2. We are adopted with all the rights and privileges of God’s child.  When a child is adopted into a family, they assume the family name and everything that goes along with it. This is an astounding fact.  We become children of God.  I heard a Pastor say the other day “We are all God’s creation, but not all His children.” We become His children by faith in Jesus Christ.  John 1:12 tells us clearly – “But to all who did receive him, who believed in his name, he gave the right to become children of God,” (John 1:12 ESV)  Becoming a part of our family is cool and all, but has limited rights and privileges (we aren’t all that famous or wealthy…)  BUT, when we place our faith in Jesus, God adopts us into His family!  Check out Ephesians 1:1-14 for a more detailed list of our blessings of being adopted.
  3. Through adoption, we have direct and intimate access to God as our Father.  Children have (or should have) unrestricted and continuous access to their parents. Kids should have that feeling that they are special and dearly loved by their moms and dads.  They do not need to go thru anyone else to be with mom or dad.  We do not need to go thru a priest, a prophet, or any kind of middle man.  We do not need to be at a certain spiritual level in order to be accepted by God. “And because you are sons, God has sent the Spirit of his Son into our hearts, crying, “Abba! Father!”” (Galatians 4:6 ESV)  The great Dr. Ryan Boys said that there is no evidence of any ancient Jewish prayers where they called God “Father”  – now thru adoption by faith in Jesus we can!
  4. By adopting us, God makes us heirs to Himself and His kingdom.  Let’s pretend for a moment that my family had amassed a fortune worth billions of dollars, and I had no children.  By adopting a child, they would become heirs to everything I had as my “official” child.  Here’s the crazy thing – is there anything of more supreme worth than God himself?  This is mind blowing even more.  We will inherit God himself.  The joy of being with God is God himself.  Again, Paul’s letter to the Galatians is helpful in understanding this concept more:  “So you are no longer a slave, but a son, and if a son, then an heir through God.” (Galatians 4:7 ESV)  Pastor and Author CJ Mahaney spent over an hour plunging the depths of this mystery at the 2015 Sovereign Grace WorshipGod conference, I would say that will be an hour worth your time.  (To see that message click here).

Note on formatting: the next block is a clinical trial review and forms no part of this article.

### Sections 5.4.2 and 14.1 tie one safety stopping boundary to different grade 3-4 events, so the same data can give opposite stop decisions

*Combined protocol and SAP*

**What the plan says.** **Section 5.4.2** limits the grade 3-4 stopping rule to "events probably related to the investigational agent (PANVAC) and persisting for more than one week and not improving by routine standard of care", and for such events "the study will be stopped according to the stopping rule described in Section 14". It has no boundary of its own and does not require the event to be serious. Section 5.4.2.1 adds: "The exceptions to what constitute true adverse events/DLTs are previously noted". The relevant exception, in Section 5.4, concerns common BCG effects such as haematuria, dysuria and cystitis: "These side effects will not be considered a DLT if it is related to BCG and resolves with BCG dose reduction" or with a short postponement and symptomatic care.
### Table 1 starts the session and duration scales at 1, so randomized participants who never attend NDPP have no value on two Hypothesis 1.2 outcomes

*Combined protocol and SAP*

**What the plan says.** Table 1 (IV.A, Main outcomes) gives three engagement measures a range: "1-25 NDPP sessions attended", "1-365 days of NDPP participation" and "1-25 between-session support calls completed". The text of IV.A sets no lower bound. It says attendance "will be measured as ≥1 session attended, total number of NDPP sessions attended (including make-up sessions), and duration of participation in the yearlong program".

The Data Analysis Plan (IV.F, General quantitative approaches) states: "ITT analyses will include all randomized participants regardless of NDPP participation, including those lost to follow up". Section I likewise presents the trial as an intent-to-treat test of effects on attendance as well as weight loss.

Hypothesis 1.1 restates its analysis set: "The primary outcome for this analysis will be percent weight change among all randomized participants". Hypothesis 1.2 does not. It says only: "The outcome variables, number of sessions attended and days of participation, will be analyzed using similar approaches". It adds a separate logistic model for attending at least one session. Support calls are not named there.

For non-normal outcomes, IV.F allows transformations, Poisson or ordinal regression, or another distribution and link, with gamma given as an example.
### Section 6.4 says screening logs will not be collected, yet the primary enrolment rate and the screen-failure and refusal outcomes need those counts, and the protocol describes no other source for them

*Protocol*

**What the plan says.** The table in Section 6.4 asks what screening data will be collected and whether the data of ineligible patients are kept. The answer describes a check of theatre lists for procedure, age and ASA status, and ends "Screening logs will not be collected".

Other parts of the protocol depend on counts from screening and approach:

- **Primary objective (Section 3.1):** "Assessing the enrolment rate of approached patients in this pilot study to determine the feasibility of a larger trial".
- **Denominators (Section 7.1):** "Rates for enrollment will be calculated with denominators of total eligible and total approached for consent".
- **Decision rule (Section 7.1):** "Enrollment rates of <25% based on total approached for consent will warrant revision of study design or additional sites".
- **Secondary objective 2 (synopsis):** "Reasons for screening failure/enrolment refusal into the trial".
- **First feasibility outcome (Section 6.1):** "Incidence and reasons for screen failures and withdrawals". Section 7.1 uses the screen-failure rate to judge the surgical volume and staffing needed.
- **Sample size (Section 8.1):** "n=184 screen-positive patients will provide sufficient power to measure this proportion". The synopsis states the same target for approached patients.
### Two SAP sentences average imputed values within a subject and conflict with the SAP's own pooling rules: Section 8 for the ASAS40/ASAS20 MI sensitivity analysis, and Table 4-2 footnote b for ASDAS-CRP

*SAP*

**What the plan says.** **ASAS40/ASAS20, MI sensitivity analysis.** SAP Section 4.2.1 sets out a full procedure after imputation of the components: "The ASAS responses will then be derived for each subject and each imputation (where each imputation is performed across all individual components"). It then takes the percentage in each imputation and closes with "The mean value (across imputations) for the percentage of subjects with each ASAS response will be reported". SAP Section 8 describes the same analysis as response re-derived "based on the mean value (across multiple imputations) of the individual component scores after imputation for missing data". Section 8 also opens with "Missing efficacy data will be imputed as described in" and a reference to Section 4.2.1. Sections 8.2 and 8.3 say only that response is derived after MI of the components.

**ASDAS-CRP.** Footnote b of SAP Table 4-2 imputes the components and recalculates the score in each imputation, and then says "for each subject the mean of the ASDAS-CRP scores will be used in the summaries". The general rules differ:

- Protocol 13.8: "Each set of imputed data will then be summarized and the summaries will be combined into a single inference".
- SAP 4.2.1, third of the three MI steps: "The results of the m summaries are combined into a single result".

All of this is grace and all of it should amaze and astound us with the blessings that God provides in us.  When others notice that we are caring for the widows and orphans and praise us, it is an immediate opening to briefly share that this is the picture of our spiritual adoption in Jesus.  As we show grace to others, let us remember the grace of God in adopting us in Christ Jesus.  Dustin Kensrue sums things up well in his song “Grace Alone”  –

I was an orphan lost at the fall
Running away when I’d hear your call
But Father, you worked your will

I had no righteousness of my own
I had no right to draw near your throne
But Father, you loved me still

And in love before you laid the world’s foundation
You predestined to adopt me as your own
You have raised me up so high above my station
I’m a child of God by grace and grace alone

You left your home to seek out the lost
You knew the great and terrible cost
But Jesus, your face was set

I worked my fingers down to the bone
Nothing I did could ever atone
But Jesus, you paid my debt

By your blood I have redemption and salvation
Lord, you died that I might reap what you have sown
And you rose that I might be a new creation
I am born again by grace and grace alone